Doctor shortage in FLwill get worse with Gov. Scott's Medicaid decision

A lot of people got upset with Governor Scott for reversing his position and embracing Medicaid expansion under Obamacare.

But for a politician, this was a no brainer. The Feds are going to pick up the entiire tab for the first three years and 90% for the next three. More than a million Floridians will be covered who weren't covered before.

That's a lot of votes.

But Scott may not have realized that a doctor shortage is going to make treating that extra million people a challenge:

Currently, the state has 44,804 doctors, but about 5,600 of them are expected to retire in the next five years. And even though Florida has opened three new medical schools in the past dozen years, the state isn't producing as many doctors as it needs. Scott's budget this year has $80 million to fund programs to train 700 new residents a year, in hopes they'll remain in the state.

Of all patients, people covered by Medicaid may have the hardest time finding a doctor; only 59 percent of the state's physicians are taking new Medicaid patients, according to a Kaiser Health News study.

Committees in both the House and Senate have been meeting for the past two months to discuss implementation of the Affordable Care Act. On March 4, they expect to see two major studies by the Office of Economic and Demographic Research, one that looks at the overall economic impact of the health-care overhaul and another that simply examines Medicaid expansion.

Scott, however, has already made clear how he feels about that.

On Wednesday, he unexpectedly announced that he had reversed his earlier, adamant opposition and now wants a three-year expansion that would cover single adults and families earning up to 138 percent of the poverty line; the costs would be fully covered by the federal government. If the expansion is re-approved after three years, the federal government is committed to paying no less than 90 percent of the cost.

House and Senate leaders will begin their budget deliberations in the coming weeks, which will include the decision over new residency slots, along with the debate over whether to expand Medicaid. Many lawmakers have expressed opposition.

Sen. Joe Negron, R-Stuart, who chairs the Senate committee studying the AFA, said lawmakers have heard concerns about a potential physician shortage, but he said he did not believe that would be a "determining factor" in the committee's decision over whether to expand Medicaid.

One reason, he said, is the responsibility for coverage may soon be falling to private health insurance companies or physician groups.

This is the old "cross your fingers and hope" scenario - one that rarely works. Scott may have done his constituents a huge disservice and whatever votes he may think he was going to get for adding citizens to insurance rolls, he may end up losing because he will be blamed if the system becomes overloaded and begins to crack.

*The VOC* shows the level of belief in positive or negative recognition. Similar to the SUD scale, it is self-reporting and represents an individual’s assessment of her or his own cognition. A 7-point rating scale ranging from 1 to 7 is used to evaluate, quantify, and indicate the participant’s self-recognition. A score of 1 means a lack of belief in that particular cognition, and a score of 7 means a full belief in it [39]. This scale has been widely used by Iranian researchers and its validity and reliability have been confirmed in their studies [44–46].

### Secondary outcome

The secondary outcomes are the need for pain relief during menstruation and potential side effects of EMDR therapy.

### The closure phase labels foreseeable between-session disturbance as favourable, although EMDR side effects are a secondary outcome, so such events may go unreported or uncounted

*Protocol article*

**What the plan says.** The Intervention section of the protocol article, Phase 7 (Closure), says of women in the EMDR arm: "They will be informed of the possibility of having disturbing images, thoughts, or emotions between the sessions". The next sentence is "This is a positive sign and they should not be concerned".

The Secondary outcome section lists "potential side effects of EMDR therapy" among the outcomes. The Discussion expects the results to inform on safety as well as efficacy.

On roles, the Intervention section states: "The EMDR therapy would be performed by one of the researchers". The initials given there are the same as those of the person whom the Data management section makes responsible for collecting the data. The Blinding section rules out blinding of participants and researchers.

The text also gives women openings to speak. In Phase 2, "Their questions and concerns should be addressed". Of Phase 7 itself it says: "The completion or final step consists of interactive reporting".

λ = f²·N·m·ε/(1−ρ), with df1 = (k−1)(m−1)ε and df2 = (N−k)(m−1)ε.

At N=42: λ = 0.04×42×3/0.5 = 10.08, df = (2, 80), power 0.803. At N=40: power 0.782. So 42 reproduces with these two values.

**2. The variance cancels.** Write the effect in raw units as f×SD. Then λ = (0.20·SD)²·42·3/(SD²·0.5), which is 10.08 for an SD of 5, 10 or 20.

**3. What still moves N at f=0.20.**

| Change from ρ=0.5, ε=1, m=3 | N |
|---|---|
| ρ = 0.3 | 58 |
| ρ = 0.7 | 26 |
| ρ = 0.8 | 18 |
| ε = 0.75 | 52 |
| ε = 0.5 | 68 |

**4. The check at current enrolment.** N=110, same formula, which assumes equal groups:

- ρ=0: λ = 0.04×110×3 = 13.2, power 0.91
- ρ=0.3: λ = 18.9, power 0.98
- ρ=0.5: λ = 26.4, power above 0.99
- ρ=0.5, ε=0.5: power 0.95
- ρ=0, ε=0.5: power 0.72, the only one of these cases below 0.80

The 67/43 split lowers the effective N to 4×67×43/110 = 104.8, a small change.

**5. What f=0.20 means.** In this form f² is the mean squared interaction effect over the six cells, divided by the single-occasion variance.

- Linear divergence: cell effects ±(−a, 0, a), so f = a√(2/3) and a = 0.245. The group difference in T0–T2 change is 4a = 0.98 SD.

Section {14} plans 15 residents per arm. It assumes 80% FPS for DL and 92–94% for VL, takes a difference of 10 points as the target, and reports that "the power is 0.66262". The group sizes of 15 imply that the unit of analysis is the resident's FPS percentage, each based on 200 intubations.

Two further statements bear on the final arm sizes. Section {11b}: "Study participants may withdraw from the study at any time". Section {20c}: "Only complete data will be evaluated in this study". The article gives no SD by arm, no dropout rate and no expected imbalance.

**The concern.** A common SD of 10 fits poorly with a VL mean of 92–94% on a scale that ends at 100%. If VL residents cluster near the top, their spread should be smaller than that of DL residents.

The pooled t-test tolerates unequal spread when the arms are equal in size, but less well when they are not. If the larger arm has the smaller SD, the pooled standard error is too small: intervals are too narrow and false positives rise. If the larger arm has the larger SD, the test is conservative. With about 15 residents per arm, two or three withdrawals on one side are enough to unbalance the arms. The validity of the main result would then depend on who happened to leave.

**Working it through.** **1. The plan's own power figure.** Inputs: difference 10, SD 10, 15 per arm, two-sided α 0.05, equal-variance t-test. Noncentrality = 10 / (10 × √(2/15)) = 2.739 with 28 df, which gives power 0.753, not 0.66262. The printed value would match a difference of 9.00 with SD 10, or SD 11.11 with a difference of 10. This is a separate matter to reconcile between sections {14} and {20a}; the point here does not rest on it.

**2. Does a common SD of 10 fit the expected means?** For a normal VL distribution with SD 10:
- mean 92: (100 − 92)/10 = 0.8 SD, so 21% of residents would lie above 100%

A lot of people got upset with Governor Scott for reversing his position and embracing Medicaid expansion under Obamacare.

But for a politician, this was a no brainer. The Feds are going to pick up the entiire tab for the first three years and 90% for the next three. More than a million Floridians will be covered who weren't covered before.

That's a lot of votes.

But Scott may not have realized that a doctor shortage is going to make treating that extra million people a challenge:

Currently, the state has 44,804 doctors, but about 5,600 of them are expected to retire in the next five years. And even though Florida has opened three new medical schools in the past dozen years, the state isn't producing as many doctors as it needs. Scott's budget this year has $80 million to fund programs to train 700 new residents a year, in hopes they'll remain in the state.

Of all patients, people covered by Medicaid may have the hardest time finding a doctor; only 59 percent of the state's physicians are taking new Medicaid patients, according to a Kaiser Health News study.

Committees in both the House and Senate have been meeting for the past two months to discuss implementation of the Affordable Care Act. On March 4, they expect to see two major studies by the Office of Economic and Demographic Research, one that looks at the overall economic impact of the health-care overhaul and another that simply examines Medicaid expansion.

Scott, however, has already made clear how he feels about that.

On Wednesday, he unexpectedly announced that he had reversed his earlier, adamant opposition and now wants a three-year expansion that would cover single adults and families earning up to 138 percent of the poverty line; the costs would be fully covered by the federal government. If the expansion is re-approved after three years, the federal government is committed to paying no less than 90 percent of the cost.

House and Senate leaders will begin their budget deliberations in the coming weeks, which will include the decision over new residency slots, along with the debate over whether to expand Medicaid. Many lawmakers have expressed opposition.

Sen. Joe Negron, R-Stuart, who chairs the Senate committee studying the AFA, said lawmakers have heard concerns about a potential physician shortage, but he said he did not believe that would be a "determining factor" in the committee's decision over whether to expand Medicaid.

One reason, he said, is the responsibility for coverage may soon be falling to private health insurance companies or physician groups.

This is the old "cross your fingers and hope" scenario - one that rarely works. Scott may have done his constituents a huge disservice and whatever votes he may think he was going to get for adding citizens to insurance rolls, he may end up losing because he will be blamed if the system becomes overloaded and begins to crack.

RECENT VIDEOS